MARTIN COUNTY — Carl Cole, 99, smiled wide Thursday seated in front of pilot Darryl Smith in a World War II-era biplane at Witham Field in Stuart.
The propellor engine on the blue-and-yellow Boeing Stearman fired up, and they were off for a brief flight around the area.
“It was an amazingly smooth ride … just beautiful,” Cole said. “It was better than I expected.”
Cole, who served in the U.S. Coast Guard during WWII, was one of a number of veterans at Discovery Village at Stuart, an assisted living facility, taken up for a ride through Dream Flights.
Dream Flights is a nonprofit organization founded in 2011 by Darryl Fisher, a third-generation aviator, based in Carson City, Nevada, according to Wendy D’Alessandro, director of public relations for the group.
The group uses six Stearman biplanes, the same type used in training many military fliers in the late 1930s and early 1940s.
Cole said there was no wind in his face, noting the seating was low and a shield was in front of him. He just heard the wind going by.
“With the engine right in front of my face, it had to be noisy, but it wasn’t,” he said.
After the flight, Cole signed the plane’s tail, something asked of the WWII vets.
Another entry under a signature appeared to read “33 missions” and B-24, which was a four-engine bomber used extensively in WWII. Yet another read, “With Patton in ’45!” Gen. George Patton was referred to as “Old Blood-and-Guts,” and was among the most storied military leaders during WWII.
Cole said he was assigned to a destroyer, and was involved in running convoys between the United States and Europe. He noted they were involved in sinking a U-boat, the feared submarine of the German navy.
“We had brought one to the surface and then had a surface battle and sunk it,” he said.
Before the flights, Smith spoke to the men about the program, saying the mission of Dream Flights is “to give something back to you for what you’ve done for our country.”
Smith said he’d been flying since 1986 and piloted F-16 fighter jets and U2 reconnaissance planes.
Before he made his way to the biplane, Ronald Tousignant, 89, said the experience is on his “bucket list.”
“That was the last thing on my bucket list. And instead of me searching it out, it came to me,” Tousignant said. “Flying in an open cockpit, double winger or biplane was on my bucket list.”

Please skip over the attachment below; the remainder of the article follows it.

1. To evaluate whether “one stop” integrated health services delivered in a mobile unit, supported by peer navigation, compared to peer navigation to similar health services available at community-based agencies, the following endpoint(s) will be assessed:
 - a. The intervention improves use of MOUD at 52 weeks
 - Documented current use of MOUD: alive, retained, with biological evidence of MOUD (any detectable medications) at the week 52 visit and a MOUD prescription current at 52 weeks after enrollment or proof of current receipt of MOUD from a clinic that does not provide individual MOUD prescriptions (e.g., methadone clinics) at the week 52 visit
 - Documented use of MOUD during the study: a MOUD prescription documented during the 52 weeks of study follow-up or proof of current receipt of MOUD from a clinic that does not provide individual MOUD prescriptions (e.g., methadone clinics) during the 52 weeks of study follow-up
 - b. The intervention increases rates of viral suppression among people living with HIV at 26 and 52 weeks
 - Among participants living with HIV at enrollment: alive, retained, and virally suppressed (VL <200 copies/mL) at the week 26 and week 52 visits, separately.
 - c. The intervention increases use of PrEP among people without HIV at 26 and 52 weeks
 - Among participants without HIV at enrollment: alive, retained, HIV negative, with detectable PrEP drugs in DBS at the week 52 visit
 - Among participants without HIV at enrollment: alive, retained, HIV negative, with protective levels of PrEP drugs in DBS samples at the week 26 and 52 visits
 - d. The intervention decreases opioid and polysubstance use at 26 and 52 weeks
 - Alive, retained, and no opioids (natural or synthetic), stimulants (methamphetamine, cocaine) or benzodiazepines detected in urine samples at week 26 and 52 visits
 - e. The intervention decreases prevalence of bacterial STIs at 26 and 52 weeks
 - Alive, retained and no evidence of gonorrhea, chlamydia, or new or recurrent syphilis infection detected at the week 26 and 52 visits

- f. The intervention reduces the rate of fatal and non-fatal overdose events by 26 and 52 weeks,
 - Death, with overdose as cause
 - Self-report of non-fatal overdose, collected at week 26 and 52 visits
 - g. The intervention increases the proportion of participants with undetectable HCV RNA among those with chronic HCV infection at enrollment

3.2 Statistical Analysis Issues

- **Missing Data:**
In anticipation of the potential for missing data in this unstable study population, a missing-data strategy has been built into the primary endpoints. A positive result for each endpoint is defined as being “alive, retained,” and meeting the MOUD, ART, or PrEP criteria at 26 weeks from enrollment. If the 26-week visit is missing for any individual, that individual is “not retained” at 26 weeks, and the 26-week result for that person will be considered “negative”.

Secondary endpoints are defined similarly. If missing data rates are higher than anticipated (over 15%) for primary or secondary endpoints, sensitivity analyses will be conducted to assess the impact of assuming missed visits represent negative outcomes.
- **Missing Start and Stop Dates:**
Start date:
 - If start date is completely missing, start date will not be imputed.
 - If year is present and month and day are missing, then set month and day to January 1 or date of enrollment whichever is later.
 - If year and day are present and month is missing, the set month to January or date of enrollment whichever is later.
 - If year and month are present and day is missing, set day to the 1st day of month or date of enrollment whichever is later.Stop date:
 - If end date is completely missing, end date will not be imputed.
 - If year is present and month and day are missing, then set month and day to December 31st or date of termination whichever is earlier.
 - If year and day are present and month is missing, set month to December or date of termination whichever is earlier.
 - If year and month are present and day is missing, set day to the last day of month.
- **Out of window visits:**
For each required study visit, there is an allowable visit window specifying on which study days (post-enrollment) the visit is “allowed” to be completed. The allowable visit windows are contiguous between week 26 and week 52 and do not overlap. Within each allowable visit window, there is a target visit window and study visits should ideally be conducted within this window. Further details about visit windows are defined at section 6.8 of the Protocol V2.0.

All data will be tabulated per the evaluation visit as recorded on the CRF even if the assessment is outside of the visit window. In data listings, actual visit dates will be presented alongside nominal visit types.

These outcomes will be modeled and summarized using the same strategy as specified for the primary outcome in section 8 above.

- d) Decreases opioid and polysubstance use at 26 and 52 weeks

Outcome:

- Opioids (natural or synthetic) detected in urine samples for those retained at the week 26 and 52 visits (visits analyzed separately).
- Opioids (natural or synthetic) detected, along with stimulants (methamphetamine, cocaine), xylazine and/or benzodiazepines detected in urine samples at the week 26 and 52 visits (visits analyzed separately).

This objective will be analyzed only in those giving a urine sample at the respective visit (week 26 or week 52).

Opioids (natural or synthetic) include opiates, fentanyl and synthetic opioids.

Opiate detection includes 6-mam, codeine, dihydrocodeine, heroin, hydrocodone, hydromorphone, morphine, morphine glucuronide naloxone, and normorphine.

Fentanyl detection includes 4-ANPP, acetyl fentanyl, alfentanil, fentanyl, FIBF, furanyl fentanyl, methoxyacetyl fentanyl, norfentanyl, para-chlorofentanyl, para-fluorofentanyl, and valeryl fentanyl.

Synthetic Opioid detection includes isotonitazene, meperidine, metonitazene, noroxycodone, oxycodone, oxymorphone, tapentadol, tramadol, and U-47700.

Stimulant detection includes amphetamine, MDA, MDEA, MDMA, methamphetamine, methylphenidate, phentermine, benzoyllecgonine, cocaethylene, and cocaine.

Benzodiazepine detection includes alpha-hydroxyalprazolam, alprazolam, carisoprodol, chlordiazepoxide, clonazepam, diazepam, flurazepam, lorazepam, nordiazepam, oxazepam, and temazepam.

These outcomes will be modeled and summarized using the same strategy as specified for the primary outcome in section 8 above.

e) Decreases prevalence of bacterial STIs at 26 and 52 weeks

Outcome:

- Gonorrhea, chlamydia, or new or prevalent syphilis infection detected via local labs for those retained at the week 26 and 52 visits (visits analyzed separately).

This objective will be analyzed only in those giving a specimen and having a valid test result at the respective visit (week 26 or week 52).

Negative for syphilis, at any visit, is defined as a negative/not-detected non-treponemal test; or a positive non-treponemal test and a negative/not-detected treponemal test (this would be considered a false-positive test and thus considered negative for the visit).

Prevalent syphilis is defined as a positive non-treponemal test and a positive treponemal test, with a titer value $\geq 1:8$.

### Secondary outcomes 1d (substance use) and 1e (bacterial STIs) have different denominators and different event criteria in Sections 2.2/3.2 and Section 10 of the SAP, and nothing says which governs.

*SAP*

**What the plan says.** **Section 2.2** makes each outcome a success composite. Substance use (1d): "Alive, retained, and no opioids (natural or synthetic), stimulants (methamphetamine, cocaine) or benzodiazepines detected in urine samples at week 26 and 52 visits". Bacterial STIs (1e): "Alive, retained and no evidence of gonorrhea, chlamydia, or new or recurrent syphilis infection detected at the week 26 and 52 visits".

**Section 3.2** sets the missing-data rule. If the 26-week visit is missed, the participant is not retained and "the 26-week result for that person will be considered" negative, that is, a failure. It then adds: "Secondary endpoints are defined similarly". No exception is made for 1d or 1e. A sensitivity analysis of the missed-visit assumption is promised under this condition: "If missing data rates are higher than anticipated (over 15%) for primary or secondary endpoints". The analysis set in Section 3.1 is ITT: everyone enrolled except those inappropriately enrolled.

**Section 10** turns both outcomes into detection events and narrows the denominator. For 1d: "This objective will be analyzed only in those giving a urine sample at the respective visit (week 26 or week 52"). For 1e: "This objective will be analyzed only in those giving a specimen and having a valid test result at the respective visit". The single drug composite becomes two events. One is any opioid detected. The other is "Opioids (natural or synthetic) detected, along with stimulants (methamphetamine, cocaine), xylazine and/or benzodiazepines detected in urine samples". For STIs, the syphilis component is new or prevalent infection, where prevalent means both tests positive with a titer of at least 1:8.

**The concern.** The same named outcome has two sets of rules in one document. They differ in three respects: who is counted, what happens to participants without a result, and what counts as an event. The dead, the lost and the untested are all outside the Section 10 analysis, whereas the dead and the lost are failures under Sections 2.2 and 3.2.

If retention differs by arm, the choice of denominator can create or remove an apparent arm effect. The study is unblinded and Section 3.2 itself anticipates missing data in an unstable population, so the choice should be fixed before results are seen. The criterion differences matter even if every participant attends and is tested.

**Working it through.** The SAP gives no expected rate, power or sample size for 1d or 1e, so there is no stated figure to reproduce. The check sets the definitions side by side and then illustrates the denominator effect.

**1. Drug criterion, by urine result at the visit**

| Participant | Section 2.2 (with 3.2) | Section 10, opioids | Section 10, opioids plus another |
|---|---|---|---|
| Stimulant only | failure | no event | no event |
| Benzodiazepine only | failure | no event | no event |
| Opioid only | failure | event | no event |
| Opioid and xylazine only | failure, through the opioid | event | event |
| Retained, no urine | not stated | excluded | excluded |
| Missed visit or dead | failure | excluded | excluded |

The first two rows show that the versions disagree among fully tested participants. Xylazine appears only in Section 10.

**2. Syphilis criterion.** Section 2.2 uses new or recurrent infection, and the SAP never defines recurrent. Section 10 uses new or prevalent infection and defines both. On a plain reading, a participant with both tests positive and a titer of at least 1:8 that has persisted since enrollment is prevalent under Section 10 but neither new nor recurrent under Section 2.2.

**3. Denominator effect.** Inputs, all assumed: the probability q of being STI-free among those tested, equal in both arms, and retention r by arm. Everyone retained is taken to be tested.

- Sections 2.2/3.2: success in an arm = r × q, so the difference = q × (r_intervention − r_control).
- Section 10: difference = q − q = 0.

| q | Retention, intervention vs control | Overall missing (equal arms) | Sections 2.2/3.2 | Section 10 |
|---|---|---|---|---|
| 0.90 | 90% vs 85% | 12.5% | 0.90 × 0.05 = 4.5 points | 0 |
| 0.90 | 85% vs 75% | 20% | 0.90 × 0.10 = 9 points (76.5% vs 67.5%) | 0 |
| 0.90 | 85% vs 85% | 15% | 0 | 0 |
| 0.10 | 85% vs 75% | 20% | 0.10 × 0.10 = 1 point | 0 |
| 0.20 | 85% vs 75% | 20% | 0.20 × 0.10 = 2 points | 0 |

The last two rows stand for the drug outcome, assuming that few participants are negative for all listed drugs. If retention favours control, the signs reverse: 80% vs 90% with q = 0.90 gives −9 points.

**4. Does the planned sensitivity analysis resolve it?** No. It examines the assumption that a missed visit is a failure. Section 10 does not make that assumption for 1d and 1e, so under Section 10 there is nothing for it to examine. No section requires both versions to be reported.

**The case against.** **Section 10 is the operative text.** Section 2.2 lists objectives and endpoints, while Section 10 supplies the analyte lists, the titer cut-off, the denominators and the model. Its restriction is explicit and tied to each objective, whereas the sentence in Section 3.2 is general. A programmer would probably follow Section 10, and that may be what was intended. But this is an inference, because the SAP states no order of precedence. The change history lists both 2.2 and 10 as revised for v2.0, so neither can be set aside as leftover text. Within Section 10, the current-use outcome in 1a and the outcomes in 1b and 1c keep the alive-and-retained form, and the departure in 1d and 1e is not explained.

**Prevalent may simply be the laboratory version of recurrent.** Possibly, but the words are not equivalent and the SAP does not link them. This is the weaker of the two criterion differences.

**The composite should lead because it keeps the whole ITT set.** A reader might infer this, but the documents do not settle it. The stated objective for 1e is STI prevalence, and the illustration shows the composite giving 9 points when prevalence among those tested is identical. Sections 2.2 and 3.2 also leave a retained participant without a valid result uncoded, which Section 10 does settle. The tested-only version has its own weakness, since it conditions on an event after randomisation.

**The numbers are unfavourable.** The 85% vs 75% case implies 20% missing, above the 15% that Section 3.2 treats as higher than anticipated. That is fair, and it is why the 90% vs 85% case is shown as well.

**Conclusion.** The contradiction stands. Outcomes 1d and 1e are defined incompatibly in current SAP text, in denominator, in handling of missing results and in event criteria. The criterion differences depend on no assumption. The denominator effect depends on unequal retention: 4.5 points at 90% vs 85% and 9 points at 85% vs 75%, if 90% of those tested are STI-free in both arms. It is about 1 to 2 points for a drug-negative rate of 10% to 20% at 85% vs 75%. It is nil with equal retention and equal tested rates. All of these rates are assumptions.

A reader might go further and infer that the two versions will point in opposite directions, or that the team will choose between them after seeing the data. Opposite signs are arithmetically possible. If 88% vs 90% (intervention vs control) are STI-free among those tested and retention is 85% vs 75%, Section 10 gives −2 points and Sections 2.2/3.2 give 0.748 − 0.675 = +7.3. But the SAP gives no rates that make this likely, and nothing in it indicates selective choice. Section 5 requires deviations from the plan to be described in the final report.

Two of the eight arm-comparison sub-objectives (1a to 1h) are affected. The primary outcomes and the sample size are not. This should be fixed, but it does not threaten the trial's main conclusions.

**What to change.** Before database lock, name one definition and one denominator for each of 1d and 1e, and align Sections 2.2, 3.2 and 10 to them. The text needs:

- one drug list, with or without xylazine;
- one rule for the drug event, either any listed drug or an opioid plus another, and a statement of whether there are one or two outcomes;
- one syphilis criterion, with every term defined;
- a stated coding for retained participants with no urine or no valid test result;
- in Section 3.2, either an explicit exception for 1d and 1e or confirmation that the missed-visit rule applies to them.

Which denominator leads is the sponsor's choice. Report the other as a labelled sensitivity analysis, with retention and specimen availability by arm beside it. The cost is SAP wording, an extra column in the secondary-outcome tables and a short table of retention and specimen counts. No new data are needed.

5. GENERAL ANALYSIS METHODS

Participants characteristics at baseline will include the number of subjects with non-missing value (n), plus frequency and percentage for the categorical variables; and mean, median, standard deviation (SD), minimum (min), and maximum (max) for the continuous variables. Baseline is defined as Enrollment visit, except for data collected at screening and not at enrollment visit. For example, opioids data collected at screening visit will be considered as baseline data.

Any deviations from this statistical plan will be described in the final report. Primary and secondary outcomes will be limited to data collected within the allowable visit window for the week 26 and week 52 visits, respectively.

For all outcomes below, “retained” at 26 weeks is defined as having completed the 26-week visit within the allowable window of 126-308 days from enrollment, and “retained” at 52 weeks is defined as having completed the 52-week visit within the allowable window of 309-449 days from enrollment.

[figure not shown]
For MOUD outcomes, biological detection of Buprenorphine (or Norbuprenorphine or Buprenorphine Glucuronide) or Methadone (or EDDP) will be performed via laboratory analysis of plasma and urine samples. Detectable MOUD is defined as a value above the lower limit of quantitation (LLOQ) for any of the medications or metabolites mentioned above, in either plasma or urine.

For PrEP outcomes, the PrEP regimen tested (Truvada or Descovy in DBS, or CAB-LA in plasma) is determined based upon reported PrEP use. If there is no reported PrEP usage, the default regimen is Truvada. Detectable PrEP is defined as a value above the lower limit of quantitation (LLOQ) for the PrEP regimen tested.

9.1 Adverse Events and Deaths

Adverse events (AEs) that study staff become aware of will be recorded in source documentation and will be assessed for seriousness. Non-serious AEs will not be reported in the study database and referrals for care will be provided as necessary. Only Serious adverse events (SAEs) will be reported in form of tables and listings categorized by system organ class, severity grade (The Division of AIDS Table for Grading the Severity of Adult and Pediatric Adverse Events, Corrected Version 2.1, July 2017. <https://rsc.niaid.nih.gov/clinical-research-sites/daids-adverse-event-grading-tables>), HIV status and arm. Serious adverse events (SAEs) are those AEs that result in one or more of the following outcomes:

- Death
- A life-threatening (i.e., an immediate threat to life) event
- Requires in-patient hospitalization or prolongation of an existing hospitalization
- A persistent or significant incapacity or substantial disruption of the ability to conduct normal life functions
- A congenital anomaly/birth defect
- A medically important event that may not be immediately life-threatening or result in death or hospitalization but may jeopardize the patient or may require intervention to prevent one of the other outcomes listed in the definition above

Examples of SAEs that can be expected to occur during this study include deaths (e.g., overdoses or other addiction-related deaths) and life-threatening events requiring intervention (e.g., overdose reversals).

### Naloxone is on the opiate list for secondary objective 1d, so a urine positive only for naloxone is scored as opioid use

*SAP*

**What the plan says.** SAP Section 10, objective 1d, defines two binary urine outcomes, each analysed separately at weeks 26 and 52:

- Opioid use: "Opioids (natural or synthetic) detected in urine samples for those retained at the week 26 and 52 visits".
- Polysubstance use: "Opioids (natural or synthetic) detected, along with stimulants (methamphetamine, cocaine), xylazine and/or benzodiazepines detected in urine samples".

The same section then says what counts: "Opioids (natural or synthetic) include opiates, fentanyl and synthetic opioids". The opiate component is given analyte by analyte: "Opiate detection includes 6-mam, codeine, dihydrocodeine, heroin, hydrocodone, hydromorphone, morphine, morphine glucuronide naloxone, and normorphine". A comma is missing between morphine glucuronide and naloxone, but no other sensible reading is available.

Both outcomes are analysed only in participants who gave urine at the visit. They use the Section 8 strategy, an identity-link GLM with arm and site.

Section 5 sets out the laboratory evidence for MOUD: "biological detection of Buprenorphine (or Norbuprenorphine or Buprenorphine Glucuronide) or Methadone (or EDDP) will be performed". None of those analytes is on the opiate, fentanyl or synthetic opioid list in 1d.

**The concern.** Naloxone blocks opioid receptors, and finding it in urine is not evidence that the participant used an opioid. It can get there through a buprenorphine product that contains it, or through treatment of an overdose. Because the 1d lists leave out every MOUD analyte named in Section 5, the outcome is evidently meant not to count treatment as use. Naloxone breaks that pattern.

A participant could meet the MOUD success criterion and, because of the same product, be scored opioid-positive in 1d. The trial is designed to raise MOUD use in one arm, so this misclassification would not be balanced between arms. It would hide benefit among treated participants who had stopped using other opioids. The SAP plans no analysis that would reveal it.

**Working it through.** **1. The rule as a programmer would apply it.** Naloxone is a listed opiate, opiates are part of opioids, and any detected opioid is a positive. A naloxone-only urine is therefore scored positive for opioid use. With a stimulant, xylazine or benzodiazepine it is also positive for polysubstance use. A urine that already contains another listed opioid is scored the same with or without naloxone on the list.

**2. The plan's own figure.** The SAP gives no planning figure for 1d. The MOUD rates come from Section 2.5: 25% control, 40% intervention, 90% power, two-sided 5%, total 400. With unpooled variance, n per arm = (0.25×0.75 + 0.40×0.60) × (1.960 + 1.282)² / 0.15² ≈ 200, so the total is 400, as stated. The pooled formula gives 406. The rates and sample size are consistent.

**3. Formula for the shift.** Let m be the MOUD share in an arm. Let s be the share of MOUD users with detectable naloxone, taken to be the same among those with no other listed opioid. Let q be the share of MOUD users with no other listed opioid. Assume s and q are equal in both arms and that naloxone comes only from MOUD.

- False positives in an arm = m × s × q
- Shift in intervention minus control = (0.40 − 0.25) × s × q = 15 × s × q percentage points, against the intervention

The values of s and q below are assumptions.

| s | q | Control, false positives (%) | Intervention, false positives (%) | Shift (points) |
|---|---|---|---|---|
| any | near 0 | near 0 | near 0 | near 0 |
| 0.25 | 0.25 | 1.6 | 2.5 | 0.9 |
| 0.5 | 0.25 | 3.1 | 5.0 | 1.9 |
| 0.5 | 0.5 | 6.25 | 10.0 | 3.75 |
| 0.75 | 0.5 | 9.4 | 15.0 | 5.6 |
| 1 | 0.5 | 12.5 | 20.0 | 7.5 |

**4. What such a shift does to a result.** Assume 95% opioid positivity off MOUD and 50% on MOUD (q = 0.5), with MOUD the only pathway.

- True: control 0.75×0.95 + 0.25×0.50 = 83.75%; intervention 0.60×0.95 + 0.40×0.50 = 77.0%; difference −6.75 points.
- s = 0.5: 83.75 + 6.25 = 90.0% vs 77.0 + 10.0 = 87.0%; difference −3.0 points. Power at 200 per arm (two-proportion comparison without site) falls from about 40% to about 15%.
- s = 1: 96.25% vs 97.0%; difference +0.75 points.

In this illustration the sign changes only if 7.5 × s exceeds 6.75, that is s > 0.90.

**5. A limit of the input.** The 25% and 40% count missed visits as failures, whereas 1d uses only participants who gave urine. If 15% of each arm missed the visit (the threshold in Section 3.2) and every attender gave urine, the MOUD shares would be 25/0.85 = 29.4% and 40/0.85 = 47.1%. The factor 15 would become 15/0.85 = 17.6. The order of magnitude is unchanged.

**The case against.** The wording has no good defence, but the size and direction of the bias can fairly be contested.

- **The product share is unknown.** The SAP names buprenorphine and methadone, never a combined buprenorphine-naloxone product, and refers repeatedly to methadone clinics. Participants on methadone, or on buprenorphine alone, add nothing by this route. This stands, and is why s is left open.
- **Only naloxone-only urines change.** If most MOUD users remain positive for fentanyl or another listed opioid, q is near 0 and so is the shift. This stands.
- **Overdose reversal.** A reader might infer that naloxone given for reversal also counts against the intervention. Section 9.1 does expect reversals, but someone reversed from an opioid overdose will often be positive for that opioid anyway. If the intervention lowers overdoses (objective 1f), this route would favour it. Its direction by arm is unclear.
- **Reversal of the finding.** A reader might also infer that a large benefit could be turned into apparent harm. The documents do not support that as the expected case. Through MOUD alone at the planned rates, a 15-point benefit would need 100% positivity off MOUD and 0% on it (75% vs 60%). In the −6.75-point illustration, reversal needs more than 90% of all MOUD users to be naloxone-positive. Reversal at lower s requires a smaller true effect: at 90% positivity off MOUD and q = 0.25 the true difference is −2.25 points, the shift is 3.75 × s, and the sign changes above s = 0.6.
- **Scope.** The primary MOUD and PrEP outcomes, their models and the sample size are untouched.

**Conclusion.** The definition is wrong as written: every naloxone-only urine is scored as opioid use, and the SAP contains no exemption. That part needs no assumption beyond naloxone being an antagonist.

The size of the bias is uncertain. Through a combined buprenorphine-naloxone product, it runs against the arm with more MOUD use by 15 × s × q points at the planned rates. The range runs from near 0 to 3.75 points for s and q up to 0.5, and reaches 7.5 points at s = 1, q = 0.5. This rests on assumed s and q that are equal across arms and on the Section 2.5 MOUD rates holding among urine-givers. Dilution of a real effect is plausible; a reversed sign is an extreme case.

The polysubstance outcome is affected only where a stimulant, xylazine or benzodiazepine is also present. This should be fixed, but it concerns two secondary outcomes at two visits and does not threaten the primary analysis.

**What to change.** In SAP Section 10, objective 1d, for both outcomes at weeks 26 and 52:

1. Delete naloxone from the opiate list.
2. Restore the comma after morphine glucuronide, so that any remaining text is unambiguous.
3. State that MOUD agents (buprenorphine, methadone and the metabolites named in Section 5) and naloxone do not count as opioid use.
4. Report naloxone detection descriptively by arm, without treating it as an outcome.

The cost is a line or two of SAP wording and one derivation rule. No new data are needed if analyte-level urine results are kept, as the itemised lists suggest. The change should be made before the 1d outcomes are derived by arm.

Tousignant said he was apprehensive until he got to the airport, but got relaxed.
He entered the Army in July 1955, and wound up in Europe. He spoke French and was an interpreter in Berlin. He said he left the service in July 1957.
“I was an interpreter between the American army and the French forces. I worked every day with the French people, and the French soldiers,” Tousignant said. “It was the best time in my life, but I didn’t know it.”
Daughter Terese Ternullo, 64, of Stuart, was excited for him.
“This has always been on his bucket list,” she said. “I think I have more anxiety than he does.”
Crystal Collier, director of memory care and celebrations at Discovery Village at Stuart, said a resident in 2022 participated in one of the flights and “talked it up.”
The flights Thursday marked the second time residents there went up with Dream Flights, she said.
“We knew who we wanted to invite. Not all of our veterans chose to do it,” Collier said. “Some were a little fearful, and others were up for the adventure.”
James “Jim” Hoshowsky, 89, was up for the adventure.
He said he was drafted in 1953 and served two years in the Army, stationed in Japan. He was in charge of about 30 amphibious landing craft.
Hoshowsky seemed to enjoy the flight, saying they could communicate with the pilot and the landing was smooth.
“Beautiful scenery,” Hoshowsky said. “You see actually what Florida looks like with the lakes and the bridges connecting it … really nice.”